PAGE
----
I make a priority list the at the end of the previous work day so that I can figure out a way to balance the creative needs of a project—when it is due and when my mind will likely be most capable. I make mini-deadlines throughout the day so that I don’t get stuck on one thing.
Also, at some point I decided that lunch is my least favorite meal. Going out to lunch interrupts my groove, and if I eat a large meal in the middle of the day I end up just fighting off the urge to nap all afternoon—so no more fun lunches.
There are a number of things I can do with that wasted time throughout the day, and I’ve found that long lunches just aren’t helpful to my mind, body or work spirit.
I try to avoid browsing social media until after 3:00 P.M. I schedule the errands, giving myself a time limit and a put- ting it on the calendar so that I don’t just aimlessly spend forty-five minutes in Target.
All of these little adjustments have allowed me to find room in my day. As I pushed the clock hands in my favor, I found that the sense of completion I’d been searching for was striking quite loudly, every day.
You may not be a be-bopping ray of sunshine at 4:45 A.M. every morning like I am. If you happen to find me awake at 11:00 P.M., you’ll find me in a toddler state of mind, drunk from the lateness. But there are plenty of brilliant, creative people who are night owls. They crank out their best ideas and feel most energized with the stars just coming out. If you haven’t yet found your best creative time and ideal working conditions, I suggest taking field notes. There will be some things you can’t change about your work routine, obviously, but there are small ways you can adjust that will help you make the best use of your natural reactions to the sundial.
Tips for Note-Taking
I use Aaron Draplin’s Field Notes notebooks to record my process. I reflect on my daily work when I feel particularly moved. I might be more tired than usual or particularly happy with an image, and those heightened emotions prompt me to consider the circumstances.
I try to look through my notes at the end of a big project to help me evaluate the level of success. It’s much easier to take measure of daily projects and see how the notes are helpful, since the daily routine of creating is so similar. With longer, client-based projects, there are outside factors that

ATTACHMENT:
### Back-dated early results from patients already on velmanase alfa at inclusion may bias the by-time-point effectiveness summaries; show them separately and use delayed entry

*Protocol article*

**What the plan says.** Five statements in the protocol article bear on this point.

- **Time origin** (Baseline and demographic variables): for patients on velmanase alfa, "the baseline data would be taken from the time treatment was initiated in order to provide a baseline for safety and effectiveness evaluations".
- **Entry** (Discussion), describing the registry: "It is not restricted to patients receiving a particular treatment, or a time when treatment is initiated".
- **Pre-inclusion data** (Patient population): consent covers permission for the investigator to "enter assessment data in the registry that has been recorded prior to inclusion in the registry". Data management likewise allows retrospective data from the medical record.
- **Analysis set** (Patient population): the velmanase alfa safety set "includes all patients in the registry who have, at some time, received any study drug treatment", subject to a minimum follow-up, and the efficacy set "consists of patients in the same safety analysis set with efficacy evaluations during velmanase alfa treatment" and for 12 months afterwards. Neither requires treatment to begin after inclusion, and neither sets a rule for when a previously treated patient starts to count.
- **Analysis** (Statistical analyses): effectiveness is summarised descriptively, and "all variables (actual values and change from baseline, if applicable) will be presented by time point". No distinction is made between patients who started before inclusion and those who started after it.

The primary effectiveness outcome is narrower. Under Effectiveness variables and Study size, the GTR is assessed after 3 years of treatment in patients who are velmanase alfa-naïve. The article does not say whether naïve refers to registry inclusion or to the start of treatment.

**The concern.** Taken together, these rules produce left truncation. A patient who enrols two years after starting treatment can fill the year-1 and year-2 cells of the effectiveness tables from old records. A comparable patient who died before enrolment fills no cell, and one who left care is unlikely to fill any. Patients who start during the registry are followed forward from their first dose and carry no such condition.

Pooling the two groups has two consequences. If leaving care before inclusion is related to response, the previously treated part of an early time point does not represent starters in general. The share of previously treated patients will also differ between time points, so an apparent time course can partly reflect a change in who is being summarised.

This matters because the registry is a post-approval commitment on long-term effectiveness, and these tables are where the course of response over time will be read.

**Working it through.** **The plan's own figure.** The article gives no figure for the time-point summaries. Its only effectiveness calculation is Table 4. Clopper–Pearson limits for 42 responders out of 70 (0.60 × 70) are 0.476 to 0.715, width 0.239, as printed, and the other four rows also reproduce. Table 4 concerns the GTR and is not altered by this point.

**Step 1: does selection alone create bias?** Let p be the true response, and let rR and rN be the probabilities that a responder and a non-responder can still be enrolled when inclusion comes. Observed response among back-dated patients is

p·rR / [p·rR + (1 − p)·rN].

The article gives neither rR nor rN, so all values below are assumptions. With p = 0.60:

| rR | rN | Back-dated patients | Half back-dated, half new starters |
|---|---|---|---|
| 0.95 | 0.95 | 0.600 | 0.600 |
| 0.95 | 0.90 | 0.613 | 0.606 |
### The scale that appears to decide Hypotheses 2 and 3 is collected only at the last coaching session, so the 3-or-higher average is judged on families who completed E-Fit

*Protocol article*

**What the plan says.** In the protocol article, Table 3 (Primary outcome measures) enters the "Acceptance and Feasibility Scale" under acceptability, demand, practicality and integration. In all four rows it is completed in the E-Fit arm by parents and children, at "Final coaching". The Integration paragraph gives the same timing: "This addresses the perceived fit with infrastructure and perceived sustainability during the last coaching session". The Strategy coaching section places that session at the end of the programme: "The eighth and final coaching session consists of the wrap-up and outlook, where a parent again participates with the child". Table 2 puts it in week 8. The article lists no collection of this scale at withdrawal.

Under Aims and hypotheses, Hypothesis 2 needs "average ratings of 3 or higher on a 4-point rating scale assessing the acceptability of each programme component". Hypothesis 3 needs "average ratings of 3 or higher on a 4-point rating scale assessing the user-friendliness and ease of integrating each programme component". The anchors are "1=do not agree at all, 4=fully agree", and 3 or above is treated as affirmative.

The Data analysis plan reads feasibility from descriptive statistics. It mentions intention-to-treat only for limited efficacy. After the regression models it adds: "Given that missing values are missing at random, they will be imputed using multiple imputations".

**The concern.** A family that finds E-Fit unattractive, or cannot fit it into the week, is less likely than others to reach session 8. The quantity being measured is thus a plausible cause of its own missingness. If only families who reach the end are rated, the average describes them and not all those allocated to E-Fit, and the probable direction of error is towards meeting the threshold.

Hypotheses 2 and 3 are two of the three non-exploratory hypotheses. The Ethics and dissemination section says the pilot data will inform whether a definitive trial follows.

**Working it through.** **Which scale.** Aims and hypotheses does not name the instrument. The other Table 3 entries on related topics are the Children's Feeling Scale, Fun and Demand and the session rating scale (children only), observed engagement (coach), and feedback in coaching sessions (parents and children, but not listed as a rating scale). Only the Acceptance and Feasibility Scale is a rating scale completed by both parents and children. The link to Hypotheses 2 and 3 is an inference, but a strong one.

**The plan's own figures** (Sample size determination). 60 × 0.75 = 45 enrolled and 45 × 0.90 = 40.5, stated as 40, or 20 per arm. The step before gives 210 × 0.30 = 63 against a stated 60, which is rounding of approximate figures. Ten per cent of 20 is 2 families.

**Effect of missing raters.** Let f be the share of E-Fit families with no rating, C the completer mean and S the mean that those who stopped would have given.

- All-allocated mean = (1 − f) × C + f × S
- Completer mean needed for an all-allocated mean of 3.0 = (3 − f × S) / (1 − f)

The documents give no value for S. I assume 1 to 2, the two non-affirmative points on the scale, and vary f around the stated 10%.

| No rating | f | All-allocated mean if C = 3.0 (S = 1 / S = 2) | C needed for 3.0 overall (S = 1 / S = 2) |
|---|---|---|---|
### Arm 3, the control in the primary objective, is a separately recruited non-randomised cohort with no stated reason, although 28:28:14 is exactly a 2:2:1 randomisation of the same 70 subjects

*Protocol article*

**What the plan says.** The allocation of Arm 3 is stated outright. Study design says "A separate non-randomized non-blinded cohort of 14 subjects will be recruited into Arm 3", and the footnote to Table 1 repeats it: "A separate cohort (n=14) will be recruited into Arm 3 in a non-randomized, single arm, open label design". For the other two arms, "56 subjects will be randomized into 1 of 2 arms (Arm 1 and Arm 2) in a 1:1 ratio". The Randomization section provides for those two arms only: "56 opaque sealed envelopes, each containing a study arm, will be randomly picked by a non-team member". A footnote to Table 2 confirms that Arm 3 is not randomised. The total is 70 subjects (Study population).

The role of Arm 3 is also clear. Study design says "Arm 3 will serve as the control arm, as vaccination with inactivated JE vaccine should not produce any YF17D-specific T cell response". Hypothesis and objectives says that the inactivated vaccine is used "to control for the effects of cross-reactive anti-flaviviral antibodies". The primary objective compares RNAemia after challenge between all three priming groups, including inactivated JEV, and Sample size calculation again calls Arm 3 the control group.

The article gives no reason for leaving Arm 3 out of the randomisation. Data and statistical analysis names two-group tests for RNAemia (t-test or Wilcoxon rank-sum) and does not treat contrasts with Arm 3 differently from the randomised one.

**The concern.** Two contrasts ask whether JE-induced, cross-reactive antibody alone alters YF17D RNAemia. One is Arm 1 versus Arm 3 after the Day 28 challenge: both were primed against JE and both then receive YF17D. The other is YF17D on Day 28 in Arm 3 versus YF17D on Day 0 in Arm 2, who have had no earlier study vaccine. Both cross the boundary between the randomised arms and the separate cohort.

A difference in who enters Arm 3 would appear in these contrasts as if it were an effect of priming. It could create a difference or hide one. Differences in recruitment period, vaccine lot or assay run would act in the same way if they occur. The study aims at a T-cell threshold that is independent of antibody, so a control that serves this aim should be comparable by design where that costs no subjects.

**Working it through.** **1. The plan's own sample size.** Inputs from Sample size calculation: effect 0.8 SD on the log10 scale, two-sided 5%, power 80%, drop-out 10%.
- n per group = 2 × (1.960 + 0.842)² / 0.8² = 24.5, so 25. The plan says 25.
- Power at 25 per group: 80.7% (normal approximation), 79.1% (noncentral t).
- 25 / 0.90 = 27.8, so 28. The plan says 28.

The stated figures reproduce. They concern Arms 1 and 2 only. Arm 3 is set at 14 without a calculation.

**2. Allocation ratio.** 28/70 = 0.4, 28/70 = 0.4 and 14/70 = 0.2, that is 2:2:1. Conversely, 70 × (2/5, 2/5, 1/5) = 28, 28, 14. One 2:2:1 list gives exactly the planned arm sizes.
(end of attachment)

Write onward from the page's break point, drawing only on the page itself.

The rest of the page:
I can’t control and the creative process usually extends weeks or months. I try to see the project in a timeline of feel- ings rather than a snapshot of a single morning’s routine or the bottlenecking of stress near a deadline.
These are the key things I like make note of and reflect on (in no particular order):
- The temperature outside or in the room My level of enthusiasm
- My level of enthusiasmMy level of tiredness
- My level of tirednessPressure, from deadlines or internal
- Pressure, from deadlines or internalAny distractions I may be facing • My level of hunger
- Any distractions I may be facing • My level of hungerThe time of day
- The time of dayThe duration of the work
- The duration of the workMy assessment of the level of success when finished
- My assessment of the level of success when finishedWhether the project was personal/
- Whether the project was personal/for profit/nonprofit • Ambient sounds/noise/music, either planned or unplanned
- Time spent researching
- Reference imagery
- If I recycled anything I’ve done previously (texture, shapes, forms, etc.)
My advice for keeping these field notes is to accrue them over time—give yourself the space to record several weeks and then study what you’ve noted. You’ll see patterns of habit that you can evaluate and make conscious adjustments to your process where needed.
Want to read more of Maria’s advice for creative productivity? You can purchase Cultivating Creativity here.